Stages Of Clinical Research

Stages Of Clinical Research

Health or medical problems are inseparable from the problem of drugs and their use in humans. Therefore, health research also includes research on drug use. Drugs, in addition to being useful for healing diseases, also have various negative effects on human life, even the wrong use of drugs can cause death in humans.

For this reason, before the drug is marketed, it must first be evaluated through research. The effort to develop and evaluate this drug must go through various stages of research, which are generally divided into three stages, namely: a) preclinical pharmacological research; b) pharmaceutical research; and c) clinical research. Preclinical pharmacology and pharmaceutical research are research, and drug experiments on experimental animals, while clinical research (clinical Trial) is the study of drug experiments on humans. In this chapter, only the third phase of research (clinical research) will be discussed.

The purpose of clinical research is to test the effectiveness of the drug in humans. Itself, before the drug is tested on humans, it must first be tested on experimental animals. 

Based on its purpose, this clinical research is divided into four stages, namely:

1. First Stage

The first phase of clinical research is the administration of drugs for the first time in humans after the drug in question has escaped pharmacological and toxicological research in experimental animals. The aim of this phase of clinical research is to demonstrate the clinical pharmacological effects of a drug in a small group of patients or volunteers. The measurement in this study concerns the efficacy of drugs, with the data collected, are: type of drug, the relationship between dose and response, duration of drug action at a single dose, metabolism, and interaction.

2. Second Stage

The purpose of the study at this stage is to determine whether the pharmacological action that has been proven in the first stage is useful for treatment. The indicator of the research measurement of this stage is the cure of the disease. But because the cure usually occurs in a long time, the pharmacological effects are used as indicators, such as blood sugar levels, decreased blood pressure, and so on. In addition, it is necessary to collect data on side effects sufficient to early estimate the ratio between risk and profit. From the research at this stage can be determined the benefits of the drug in question compared to other drugs or treatment methods that already exist. In this stage can also be determined the relationship between the dose and levels of drugs in plasma or tissue with clinical effects.

3. Third Stage

At this stage, more trials or patients are needed and carried out outside the second stage of research, and the results of this study can strengthen or reject the things found in the second stage of research, for example, the incidence of low-frequency side effects, the profile of the drug in question when used in patients who are not carefully selected, and so on.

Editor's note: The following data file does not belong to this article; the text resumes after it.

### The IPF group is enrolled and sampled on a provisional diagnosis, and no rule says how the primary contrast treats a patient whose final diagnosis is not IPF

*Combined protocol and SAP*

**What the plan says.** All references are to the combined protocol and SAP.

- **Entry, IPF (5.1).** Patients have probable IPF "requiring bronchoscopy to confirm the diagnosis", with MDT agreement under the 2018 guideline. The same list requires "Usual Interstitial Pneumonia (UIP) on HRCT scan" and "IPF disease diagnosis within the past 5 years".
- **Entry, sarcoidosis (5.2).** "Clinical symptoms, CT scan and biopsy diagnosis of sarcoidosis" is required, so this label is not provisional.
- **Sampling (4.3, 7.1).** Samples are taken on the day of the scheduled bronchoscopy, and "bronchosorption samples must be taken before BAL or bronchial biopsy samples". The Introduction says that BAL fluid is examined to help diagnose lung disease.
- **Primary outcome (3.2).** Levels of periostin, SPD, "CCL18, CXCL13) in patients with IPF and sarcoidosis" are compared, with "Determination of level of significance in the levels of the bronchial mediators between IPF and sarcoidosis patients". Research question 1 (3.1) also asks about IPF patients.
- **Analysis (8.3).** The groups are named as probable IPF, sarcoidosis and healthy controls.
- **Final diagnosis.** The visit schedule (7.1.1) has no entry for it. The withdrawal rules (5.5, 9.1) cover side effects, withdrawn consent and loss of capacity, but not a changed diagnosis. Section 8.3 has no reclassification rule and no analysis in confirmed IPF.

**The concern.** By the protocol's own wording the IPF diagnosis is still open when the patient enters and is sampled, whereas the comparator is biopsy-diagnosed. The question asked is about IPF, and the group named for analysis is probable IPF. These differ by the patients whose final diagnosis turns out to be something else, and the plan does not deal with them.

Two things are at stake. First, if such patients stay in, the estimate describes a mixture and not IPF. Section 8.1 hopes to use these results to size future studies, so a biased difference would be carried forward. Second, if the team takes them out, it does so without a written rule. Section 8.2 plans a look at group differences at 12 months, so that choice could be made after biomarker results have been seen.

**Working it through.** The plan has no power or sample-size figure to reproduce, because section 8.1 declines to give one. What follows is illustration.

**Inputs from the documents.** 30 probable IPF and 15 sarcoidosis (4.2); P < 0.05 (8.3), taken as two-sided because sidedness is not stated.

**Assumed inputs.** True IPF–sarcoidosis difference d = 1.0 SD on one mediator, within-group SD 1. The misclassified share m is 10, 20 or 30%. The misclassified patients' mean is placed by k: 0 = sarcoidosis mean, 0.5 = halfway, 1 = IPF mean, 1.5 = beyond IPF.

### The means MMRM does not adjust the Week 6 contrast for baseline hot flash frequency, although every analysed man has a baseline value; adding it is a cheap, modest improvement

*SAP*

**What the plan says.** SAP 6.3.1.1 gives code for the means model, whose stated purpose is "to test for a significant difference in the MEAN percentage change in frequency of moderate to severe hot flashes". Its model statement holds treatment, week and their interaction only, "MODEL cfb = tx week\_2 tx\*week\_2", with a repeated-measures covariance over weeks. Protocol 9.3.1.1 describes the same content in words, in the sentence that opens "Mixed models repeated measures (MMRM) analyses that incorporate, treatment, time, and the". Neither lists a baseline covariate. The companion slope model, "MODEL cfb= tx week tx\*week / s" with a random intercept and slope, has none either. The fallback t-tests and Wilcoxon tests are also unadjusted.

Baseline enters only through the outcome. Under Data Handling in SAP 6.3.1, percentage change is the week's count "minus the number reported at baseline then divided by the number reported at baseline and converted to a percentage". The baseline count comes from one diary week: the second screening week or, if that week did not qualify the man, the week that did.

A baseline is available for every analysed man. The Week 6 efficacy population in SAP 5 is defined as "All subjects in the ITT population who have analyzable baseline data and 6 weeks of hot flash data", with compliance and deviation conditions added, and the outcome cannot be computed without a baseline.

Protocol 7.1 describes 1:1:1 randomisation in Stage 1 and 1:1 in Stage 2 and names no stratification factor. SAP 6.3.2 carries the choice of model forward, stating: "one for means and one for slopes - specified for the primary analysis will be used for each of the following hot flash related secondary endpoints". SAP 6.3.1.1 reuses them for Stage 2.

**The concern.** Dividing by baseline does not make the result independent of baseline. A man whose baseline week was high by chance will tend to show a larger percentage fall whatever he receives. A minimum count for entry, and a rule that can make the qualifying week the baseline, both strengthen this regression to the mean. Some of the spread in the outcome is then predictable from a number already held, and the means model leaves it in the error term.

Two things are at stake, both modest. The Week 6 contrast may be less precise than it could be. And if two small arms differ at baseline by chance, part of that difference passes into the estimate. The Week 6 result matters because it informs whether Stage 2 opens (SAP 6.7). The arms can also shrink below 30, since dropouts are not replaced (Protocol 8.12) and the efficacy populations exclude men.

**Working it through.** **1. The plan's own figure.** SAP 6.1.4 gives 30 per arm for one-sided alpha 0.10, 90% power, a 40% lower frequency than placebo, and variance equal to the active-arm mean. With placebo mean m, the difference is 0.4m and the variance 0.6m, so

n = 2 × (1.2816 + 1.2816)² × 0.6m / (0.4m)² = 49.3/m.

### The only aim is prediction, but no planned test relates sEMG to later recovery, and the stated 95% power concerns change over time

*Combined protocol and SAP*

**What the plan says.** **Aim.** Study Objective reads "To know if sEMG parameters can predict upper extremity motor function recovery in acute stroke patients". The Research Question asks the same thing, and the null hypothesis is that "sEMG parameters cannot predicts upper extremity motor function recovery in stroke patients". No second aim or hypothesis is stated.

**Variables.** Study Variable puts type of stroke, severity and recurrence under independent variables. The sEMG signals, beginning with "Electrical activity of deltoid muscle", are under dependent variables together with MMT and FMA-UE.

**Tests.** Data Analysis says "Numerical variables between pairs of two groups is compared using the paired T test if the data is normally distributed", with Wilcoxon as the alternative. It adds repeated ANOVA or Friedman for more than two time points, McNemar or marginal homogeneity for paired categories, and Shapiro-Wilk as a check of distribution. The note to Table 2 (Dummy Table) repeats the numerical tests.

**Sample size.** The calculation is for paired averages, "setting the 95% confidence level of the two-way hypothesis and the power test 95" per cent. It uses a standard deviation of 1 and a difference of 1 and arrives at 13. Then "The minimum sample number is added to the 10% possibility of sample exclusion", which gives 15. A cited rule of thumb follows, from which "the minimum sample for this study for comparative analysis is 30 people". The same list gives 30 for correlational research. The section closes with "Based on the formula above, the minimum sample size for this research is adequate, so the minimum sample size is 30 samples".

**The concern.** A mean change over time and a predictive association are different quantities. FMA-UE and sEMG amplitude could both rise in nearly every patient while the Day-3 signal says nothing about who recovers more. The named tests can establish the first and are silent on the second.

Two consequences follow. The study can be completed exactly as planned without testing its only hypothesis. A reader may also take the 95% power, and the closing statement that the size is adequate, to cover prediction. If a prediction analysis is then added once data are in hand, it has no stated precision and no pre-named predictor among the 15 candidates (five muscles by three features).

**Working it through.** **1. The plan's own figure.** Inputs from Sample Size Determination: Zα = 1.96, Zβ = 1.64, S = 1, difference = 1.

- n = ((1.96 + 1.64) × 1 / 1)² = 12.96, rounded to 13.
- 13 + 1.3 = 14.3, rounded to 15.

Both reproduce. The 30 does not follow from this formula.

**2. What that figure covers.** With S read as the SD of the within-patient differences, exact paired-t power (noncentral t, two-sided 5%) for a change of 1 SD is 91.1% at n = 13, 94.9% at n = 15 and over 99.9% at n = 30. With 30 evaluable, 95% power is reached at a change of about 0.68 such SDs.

4. Fourth Stage

This stage is the research that is carried out after the drug is marketed. Therefore, this study is often called post-marketing drug surveillance, the purpose of which is to overcome the lack of information that existed in the previous stage of research. This study covers four main issues, namely:

  1. Side effects, especially those that appear as a result of short-term use of the drug.
  2. The issue of benefits, which includes the effect of the drug on long-term administration in the effort to prevent relapse, complications of the disease, 
  3. and the benefits of drugs compared to other ways of healing.
  4. Usage Data, which include drug use for new indications, overuse, misused, and abuse, are typically difficult to find in controlled clinical trials.
  5. The ratio of cost or risk/profit, danger, and cost.

At this stage, the research methods used are not only clinical research but are used in epidemiological research, surveys, and monitoring. At this time clinical trials as a method of Health / Medical Research use is not only limited to the development and evaluation of drugs, but began to be used for the development and evaluation of other ways of healing, for example, surgery, physiotherapy, types and ways of treatment, and so on. All these activities are usually called health care research (health care trial).

Source

Notoatmodjo, S. (2010). Notoatmodjo s Health Research Methodology, editor. Jakarta: PT. Rineka Cipta.

Creswell, J.W., & Miller, D. (2000). Determining validity in qualita¬tive inquiry. Theory into Practice, 39(3), 124-130.

Bowling, A. (2014). Research methods in health: investigating health and health services. McGraw-hill Education (UK).

Creswell, J. W., & Creswell, J. D. (2017). Research design: Qualitative, quantitative, and mixed methods approach. Sage publications.

Creswell, J.W. & Piano Clark, V.L. (2007). Designing and Conducting Mixed Methods Research. Thousand Oaks, CA: Sage.

Green, J., & Thorogood, N. (2018). Qualitative methods for health research. sage.


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